SCOTLAND’S biggest city is the latest to give up its secrets after writer Tom Shields detailed the hidden gems of Glasgow.
His books 111 Places in Glasgow That You Shouldn’t Miss reveals attractions that might even be new to lifelong Glaswegians, like the Buffalo Bill statue in Dennistoun, the knitted benches of the Botanic Gardens and Tam Shepherd’s Trick Shop.
But Scotland is scattered with hidden gems so we asked some famous faces to reveal their favourites.
Jennifer Reoch, STV presenter: Fairy Garden, Pollok Park
The Fairy Garden in Pollok Country Park on the Southside of Glasgow is such a hidden gem in this city which adds a wee bit extra magic to a park I already love.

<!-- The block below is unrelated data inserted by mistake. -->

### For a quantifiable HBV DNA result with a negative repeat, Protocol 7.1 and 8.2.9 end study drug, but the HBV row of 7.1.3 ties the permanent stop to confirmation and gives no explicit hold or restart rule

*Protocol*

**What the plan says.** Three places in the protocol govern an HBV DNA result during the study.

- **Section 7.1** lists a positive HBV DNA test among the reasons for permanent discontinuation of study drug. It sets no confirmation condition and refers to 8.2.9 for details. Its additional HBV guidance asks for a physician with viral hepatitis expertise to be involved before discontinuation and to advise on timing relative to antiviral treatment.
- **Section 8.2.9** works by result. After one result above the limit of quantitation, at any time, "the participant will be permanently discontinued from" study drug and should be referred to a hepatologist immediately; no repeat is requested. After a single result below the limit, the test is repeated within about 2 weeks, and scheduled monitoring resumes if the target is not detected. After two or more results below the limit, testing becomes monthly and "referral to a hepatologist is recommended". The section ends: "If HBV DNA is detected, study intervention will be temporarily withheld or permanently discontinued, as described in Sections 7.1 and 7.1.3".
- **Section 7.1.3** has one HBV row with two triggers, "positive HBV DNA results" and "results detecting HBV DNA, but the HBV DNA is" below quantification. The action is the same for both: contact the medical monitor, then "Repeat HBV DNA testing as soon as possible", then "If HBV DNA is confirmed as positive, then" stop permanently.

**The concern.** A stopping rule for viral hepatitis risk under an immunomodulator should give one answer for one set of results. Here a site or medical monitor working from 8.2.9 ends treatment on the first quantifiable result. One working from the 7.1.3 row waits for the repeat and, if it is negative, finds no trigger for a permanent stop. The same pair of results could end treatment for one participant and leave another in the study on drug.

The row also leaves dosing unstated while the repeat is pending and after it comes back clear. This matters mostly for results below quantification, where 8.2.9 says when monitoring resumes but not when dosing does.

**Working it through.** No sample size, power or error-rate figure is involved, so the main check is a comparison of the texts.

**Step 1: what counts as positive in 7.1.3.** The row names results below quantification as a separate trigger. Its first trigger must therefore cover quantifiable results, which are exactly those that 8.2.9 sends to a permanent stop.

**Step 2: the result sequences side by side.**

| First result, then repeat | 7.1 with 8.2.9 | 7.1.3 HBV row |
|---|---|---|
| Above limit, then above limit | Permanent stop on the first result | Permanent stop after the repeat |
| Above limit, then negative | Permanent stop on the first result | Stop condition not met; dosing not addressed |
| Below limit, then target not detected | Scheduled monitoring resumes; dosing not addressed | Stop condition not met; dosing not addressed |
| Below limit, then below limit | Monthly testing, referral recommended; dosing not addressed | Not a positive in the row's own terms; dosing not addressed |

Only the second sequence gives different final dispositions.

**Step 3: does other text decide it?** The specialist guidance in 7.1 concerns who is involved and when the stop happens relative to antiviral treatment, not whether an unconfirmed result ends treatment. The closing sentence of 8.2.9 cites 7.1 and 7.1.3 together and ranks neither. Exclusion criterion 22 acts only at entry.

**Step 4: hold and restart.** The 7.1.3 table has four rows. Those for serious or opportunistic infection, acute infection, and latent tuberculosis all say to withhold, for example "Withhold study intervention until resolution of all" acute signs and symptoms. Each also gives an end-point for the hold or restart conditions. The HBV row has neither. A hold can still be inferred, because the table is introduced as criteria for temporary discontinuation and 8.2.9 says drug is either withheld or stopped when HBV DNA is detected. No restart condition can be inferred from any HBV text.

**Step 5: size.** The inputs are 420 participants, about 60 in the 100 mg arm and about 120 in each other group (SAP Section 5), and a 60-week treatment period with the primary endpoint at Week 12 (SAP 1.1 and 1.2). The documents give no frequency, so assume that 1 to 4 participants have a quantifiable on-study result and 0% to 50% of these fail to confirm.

It’s quite a recent find for me actually, I first came across it when I was out in the Christmas snow with my family.
I love Pollok Park in general as it is a total escape from the city and you can get lost on walks through all the trails winding through magnificent trees.
Even on the busiest summer days I don’t ever think it feels overcrowded and allows you to enjoy a taste of the outdoors right on your doorstep. What is great about the Fairy Garden is that it captures the imagination of everyone young and old and leaves you believing in a wee bit more magic than you did before.
The detail is amazing from the tiny red post boxes, to all the enchanting windows and doors and even a train in the station it feels like you have truly stumbled upon a proper little town – so much work must have gone in to making it!